For color negative film, you would correct that when the negative is printed: this is your second chance to make white white.
This means that when you print (we will not go into detail here, because color printing is fascinatingly messy) you do more or less the same that you were doing with CC filters; you take out the excess color.
Of course (a touch of realism here), this is all highly idealized: we are supposing perfect films, perfect filters and perfect papers. In reality, nothing is perfect - which means that when printing you get one color right and everything else falls where it may.
Printers in a hurry usually try to get skin tones right, and snow white - and let the rest be handled by the customer's brain. After all, do you really know what exact shade of mauve your coverlet is ? You don't. But you know the exact shade of your SO's skin (or at least you think you do).

I am all set ! Let's go take pictures !

I can just see you, with your little box of CC filters, your new colorimeter and your instructions to the printer. You think you have it down pat, all this color shit. Well you don't: now I will tell you why some times you simply lose.

Mixed lights

Mixed lights, unlike mixed drinks, can be a serious problem. Imagine a room, lit by a north facing window. Gorgeous winter light. Gorgeous Dutch girl, modeling for you.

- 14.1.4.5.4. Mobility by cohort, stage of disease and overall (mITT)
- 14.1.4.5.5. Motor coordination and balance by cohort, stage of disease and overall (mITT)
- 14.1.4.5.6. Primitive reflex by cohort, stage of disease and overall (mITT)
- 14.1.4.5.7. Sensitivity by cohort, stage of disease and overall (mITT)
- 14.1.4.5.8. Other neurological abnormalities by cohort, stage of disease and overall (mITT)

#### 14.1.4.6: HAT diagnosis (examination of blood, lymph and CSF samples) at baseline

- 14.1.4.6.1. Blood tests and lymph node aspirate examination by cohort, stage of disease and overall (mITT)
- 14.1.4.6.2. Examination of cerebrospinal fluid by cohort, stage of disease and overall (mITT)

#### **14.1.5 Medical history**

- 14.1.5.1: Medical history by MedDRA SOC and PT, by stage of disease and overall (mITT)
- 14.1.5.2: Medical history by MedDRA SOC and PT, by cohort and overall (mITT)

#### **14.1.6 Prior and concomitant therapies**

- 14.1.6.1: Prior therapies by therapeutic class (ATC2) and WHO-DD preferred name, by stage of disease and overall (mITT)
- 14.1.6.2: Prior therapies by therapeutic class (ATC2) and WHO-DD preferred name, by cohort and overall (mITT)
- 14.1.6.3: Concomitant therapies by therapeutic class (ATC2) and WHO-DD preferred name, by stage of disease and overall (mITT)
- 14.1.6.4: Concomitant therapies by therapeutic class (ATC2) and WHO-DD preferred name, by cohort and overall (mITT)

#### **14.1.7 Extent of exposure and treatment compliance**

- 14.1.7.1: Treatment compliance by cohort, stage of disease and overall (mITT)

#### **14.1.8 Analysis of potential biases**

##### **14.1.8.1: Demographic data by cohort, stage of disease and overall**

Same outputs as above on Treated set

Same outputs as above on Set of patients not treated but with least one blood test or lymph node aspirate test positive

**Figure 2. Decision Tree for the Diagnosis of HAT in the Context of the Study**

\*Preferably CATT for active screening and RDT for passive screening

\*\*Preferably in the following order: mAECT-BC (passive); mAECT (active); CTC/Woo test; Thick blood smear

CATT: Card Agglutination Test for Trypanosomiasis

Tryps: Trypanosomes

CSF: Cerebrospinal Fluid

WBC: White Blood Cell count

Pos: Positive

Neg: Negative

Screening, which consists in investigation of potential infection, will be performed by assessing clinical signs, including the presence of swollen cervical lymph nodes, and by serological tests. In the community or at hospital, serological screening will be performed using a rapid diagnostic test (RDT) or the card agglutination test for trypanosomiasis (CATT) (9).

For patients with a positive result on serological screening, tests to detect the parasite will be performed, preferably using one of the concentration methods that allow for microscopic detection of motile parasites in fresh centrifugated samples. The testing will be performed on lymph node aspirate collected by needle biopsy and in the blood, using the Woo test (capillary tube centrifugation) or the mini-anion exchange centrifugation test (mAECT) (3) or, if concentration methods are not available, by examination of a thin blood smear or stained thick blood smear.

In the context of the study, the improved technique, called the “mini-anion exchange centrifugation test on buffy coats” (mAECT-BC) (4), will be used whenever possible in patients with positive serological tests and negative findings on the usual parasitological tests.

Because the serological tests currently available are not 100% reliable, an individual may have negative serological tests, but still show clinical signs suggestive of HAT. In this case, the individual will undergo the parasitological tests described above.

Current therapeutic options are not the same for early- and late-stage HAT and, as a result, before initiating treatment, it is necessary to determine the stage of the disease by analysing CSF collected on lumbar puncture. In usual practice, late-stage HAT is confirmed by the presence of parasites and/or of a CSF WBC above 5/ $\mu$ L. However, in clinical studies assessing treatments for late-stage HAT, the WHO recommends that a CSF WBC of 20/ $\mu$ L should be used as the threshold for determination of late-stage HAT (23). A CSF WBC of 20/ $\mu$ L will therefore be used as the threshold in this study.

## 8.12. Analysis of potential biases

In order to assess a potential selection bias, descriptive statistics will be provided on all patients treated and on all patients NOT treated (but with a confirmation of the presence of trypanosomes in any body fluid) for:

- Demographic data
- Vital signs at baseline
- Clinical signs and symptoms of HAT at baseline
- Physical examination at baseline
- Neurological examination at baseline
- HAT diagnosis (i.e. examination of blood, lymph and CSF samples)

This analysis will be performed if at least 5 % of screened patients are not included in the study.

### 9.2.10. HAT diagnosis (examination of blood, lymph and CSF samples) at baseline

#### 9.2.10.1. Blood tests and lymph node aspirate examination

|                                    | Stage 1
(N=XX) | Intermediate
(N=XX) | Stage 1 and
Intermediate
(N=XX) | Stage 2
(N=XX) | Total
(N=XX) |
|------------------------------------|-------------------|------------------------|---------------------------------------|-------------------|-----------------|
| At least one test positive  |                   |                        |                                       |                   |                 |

You notice a dark corner, which would spoil your picture (whose title is "Gorgeous Caucasian Model in Gorgeous Winter Light in Empty White Room").
No prob: you set up a serious photoflood light (basically a bigass light bulb) to light up the dark corner.

And you lose. Why ? Light from the photoflood (3500 K) spills on the left side of the model's face, while the right side is lit by the skylight (anywhere between 8000 K and 10000 K). The same thing happens to her hands, her legs ... you get the picture. No single CC correction or filterpack when printing will make her the right color all over.
The solution with negative film could be differential filtering when printing, a difficult and time-expensive technique. If you are shooting slide film or maybe a whole movie, then you have to resort to tricks like putting a blue filter on the photoflood (to make it match the skylight), or putting a big yellow filter on the window itself, which looks bizarre but works well.

Bastard light sources

Some light sources, like fluorescent tubes have a discontinuous spectrum; others are nearly monochromatic, like sodium vapor lamps.
Fluorescents (especially cheap ones) usually produce a ghastly greenish dominant, that makes people look like corpses. That can be sort of corrected using a FL-D filter. But it is better to just avoid that kind of light.
Sodium vapor lamps are even worse: try looking at a blue sweater and a black sweater under that light some time. See any difference ?

Of course, the wily photographer uses these (and other) color shifts to his advantage, to render a particular mood or to create beauty.
Actually, night photography is all about color shifts: some cities may even look better and more interesting in a picture than they do in real life. All the multicolor jewel-like lights and facades are color shifts.

public thanks to the micro-picky Gritchka for suggesting useful corrections